Mid-Winter Report Card
Well the winter of 2013-2014 is just about at its half-way point. Meteorological winter is considered to be December, January and February; although winter weather will often linger into at least the first half of March. Based on the definition of meteorological winter the mid-point would be January 15th. With this in mind, I was curious how this winter "stacks up" so far. I'm sure anyone can tell you that this winter is off to a fast, very active start; all areas in the Northeast and Mid-Atlantic have already seen several snow and ice events along with outbreaks of brutal cold.
WeatherWorks Storm Alert Service
With the threat for significant snow Thursday and Friday in the Northeast, many snow "predictions" have been thrown out from just a few inches to a foot or more. Imagine if your company could have 24/7 consultation with a meteorologist specifically covering your region to clarify reality from fantasy? WeatherWorks provides just that with our Storm Alert service.
Introducing Our Staff, Part 4
The next employee I would like to introduce is Christina Speciale. After graduating from Rutgers with her B.S. in meteorology in 2011, Christina started working at WeatherWorks immediately after and is marking her 2nd year with us. Christina helps with many different departments including, data and stats, social media, publications, and of course forecasting. I asked Christina a few questions about weather and some other interesting topics:
1. What sparked your interest in meteorology?
Introducing Our Staff, Part 3
For this next staff interview, we’ll be focusing on another more recently hired employee, Matt Potter. Matt began at Weatherworks in August of 2012. Born in one of my favorite cities to pronounce, Worcester, MA, he has since spent most of his life since in southeastern Pennsylvania.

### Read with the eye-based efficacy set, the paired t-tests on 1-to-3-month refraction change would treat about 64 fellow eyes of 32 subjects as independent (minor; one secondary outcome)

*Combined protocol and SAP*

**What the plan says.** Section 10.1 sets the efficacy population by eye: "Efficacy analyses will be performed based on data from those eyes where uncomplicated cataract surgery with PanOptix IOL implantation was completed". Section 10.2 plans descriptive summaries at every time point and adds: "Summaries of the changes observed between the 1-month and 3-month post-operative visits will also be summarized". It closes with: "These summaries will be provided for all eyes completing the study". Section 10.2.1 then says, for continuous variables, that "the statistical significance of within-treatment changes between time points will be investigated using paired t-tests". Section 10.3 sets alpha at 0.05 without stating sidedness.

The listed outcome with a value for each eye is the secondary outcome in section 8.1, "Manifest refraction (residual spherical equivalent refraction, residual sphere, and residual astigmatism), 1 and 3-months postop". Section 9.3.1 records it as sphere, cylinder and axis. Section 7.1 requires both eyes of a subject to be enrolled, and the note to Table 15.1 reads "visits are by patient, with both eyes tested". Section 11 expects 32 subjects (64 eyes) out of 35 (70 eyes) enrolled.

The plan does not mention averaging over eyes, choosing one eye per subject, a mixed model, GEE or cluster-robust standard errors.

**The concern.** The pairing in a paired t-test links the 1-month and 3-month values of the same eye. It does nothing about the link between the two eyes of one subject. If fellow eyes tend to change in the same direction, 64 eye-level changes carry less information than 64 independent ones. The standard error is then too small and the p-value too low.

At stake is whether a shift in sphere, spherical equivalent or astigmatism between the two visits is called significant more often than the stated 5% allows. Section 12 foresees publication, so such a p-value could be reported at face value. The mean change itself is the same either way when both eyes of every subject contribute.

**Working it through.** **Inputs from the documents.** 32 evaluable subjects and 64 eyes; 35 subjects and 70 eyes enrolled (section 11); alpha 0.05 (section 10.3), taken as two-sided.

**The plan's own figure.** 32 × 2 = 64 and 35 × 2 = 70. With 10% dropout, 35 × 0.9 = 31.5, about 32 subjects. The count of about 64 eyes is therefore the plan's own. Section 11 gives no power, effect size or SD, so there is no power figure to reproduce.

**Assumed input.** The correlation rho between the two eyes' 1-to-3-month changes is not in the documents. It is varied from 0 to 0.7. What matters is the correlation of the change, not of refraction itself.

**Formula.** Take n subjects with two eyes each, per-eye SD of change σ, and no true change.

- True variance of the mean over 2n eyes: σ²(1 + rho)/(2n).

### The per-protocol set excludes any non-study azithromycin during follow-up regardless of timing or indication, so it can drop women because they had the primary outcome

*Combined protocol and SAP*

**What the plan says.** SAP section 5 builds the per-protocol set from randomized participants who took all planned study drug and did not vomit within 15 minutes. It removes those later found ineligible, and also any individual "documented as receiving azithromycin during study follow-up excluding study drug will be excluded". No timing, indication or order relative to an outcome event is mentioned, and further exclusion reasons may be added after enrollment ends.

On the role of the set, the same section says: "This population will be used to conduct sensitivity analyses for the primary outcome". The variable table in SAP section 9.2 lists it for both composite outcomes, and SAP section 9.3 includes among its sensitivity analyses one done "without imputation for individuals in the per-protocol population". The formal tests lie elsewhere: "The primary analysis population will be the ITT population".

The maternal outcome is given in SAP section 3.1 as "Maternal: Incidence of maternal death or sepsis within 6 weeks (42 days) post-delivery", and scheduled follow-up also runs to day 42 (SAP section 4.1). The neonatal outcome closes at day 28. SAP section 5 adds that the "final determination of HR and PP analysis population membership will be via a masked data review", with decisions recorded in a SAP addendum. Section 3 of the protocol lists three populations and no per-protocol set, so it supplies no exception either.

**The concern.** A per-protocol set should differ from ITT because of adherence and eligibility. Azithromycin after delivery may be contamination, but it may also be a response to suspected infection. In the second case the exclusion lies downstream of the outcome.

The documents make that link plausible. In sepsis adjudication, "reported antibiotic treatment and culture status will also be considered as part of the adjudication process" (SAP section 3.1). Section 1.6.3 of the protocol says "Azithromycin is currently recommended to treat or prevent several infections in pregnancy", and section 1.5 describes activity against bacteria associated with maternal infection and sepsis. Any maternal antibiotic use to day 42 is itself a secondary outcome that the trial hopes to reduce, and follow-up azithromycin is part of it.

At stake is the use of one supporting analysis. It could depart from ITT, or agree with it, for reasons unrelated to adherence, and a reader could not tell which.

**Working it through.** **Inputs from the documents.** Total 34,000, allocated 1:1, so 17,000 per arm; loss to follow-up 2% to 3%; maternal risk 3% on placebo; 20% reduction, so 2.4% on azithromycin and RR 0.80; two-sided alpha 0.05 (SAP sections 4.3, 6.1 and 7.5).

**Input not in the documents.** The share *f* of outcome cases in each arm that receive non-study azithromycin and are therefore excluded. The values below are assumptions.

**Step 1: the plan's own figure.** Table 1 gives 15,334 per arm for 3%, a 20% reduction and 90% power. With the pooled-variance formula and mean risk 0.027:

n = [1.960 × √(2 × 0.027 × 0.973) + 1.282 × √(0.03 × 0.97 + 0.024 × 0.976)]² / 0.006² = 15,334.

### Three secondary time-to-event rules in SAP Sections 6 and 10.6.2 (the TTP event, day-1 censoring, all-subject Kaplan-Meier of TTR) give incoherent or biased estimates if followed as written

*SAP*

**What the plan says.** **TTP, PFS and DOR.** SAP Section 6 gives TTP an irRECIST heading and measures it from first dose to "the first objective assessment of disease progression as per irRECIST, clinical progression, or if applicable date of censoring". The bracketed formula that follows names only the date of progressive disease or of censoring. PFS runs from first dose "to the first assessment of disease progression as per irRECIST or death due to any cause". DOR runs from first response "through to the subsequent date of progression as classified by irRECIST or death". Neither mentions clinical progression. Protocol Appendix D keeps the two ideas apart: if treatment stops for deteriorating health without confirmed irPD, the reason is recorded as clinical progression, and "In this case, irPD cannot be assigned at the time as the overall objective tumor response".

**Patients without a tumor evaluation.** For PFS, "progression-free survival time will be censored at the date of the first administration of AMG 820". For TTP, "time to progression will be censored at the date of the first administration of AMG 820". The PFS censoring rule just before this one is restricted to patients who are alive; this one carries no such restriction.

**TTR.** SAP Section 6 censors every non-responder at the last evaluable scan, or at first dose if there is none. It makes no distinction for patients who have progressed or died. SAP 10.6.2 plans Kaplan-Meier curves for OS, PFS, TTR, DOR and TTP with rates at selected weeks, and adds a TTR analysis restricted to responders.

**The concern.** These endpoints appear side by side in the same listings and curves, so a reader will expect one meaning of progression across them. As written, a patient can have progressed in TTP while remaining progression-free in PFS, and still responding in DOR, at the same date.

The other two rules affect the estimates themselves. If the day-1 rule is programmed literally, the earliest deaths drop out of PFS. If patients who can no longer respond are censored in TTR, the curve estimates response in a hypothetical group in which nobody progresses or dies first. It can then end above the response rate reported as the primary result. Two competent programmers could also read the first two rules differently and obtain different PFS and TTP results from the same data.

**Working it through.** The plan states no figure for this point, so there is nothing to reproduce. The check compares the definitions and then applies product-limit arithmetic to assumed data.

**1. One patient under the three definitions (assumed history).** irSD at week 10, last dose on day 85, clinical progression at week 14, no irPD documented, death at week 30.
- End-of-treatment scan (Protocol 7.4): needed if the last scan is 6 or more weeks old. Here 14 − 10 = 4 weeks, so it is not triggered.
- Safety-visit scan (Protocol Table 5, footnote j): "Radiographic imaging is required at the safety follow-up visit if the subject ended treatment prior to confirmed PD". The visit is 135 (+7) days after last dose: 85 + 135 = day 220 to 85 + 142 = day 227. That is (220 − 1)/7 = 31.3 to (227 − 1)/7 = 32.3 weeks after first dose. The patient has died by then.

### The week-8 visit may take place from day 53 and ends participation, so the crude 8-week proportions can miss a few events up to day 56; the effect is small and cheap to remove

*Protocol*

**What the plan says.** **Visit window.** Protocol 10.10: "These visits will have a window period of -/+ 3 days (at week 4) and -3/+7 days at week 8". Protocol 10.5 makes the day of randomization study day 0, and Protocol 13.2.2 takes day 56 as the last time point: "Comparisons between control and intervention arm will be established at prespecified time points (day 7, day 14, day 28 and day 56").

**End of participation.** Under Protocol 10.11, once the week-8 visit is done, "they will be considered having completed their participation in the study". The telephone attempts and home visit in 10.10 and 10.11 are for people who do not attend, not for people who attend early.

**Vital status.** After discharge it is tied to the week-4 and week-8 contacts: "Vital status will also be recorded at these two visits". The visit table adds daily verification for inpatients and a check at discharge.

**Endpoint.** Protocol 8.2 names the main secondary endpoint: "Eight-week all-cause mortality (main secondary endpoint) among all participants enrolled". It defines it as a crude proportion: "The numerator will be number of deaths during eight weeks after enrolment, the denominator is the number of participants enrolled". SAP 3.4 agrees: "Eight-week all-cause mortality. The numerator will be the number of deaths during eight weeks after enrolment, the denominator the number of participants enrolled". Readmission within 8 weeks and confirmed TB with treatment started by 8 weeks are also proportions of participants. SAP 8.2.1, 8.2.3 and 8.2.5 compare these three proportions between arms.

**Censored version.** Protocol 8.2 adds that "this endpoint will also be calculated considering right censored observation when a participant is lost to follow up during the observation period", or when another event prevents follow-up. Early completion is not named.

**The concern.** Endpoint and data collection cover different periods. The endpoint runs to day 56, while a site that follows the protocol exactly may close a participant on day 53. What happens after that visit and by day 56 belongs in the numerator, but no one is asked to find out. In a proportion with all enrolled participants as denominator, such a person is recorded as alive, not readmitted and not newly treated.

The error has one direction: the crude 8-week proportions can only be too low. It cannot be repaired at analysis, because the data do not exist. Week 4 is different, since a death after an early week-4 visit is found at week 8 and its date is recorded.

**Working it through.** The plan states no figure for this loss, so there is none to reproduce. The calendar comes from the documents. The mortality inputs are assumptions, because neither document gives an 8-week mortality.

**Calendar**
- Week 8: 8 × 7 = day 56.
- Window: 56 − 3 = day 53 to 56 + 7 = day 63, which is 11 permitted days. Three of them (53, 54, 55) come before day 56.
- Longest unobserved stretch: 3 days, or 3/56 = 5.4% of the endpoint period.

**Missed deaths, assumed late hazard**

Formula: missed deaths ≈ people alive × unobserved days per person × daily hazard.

Matt has received his B.S. degree in Meteorology from Millersville where he also graduated Cum Laude back in 2010. More recently, Matt received his M.S. in Atmospheric Science from the University of Albany in August 2012.
I sat down with Matt and asked him a few general questions:
Thanksgiving Weather Extremes
With all eyes on a potential coastal storm looming for the days preceding Thanksgiving this year, it’s interesting to look back when those along the I-95 corridor enjoyed their Turkey with a side of extreme weather. Everything from heavy rain, unseasonable warmth, to even a few snowstorms has occurred on past Thanksgiving Days in the Northeast. Let’s review some of the more remarkable weather events for this national holiday.
Super Typhoon Haiyan
Just over 10 days after Super Typhoon Haiyan struck the Philippines, damage reports continue to come in and the death toll, unfortunately, continues to rise. It is now estimated by the local government that nearly 3,500 people have perished as a result of this storm. The United Nations puts this total higher, at 4,460. Either way, this would make Haiyan the second deadliest tropical cyclone in the nation’s history, behind Tropical Storm Thelma of 1991. Damage is now estimated at around $14 billion, which is over 5% of the Philippines’ GDP.
Introducing Our Staff, Part 2
Next in our list of meteorologists is our Midwest guy, Matt Gillen. Matt was born in Naperville, IL which is a western suburb of Chicago. He graduated from Northern Illinois in May of 2012 with a Bachelor’s Degree in Meteorology, a minor in Geography, and a certificate in Geographic Information Systems (GIS). Matt works with GIS at the company to help all the departments, including forensics. Matt is a huge Chicago Bears fan but enjoys watching/playing many sports. I sat down and asked Matt a few questions:
Sandy: One Year Anniversary
On October 22nd, 2012 at 8 AM a tropical depression developed in the Southwest Caribbean Sea, about 305 miles south-southwest of Kingston, Jamaica. Approximately 6 hours later, this depression became a tropical storm and Sandy was born. From there, Sandy tracked northward, striking Jamaica, Cuba, and the Bahamas with Category 3 winds of 115 MPH at its peak. In addition to its intensification, Sandy rapidly grew, nearly doubling its original size by October 26th.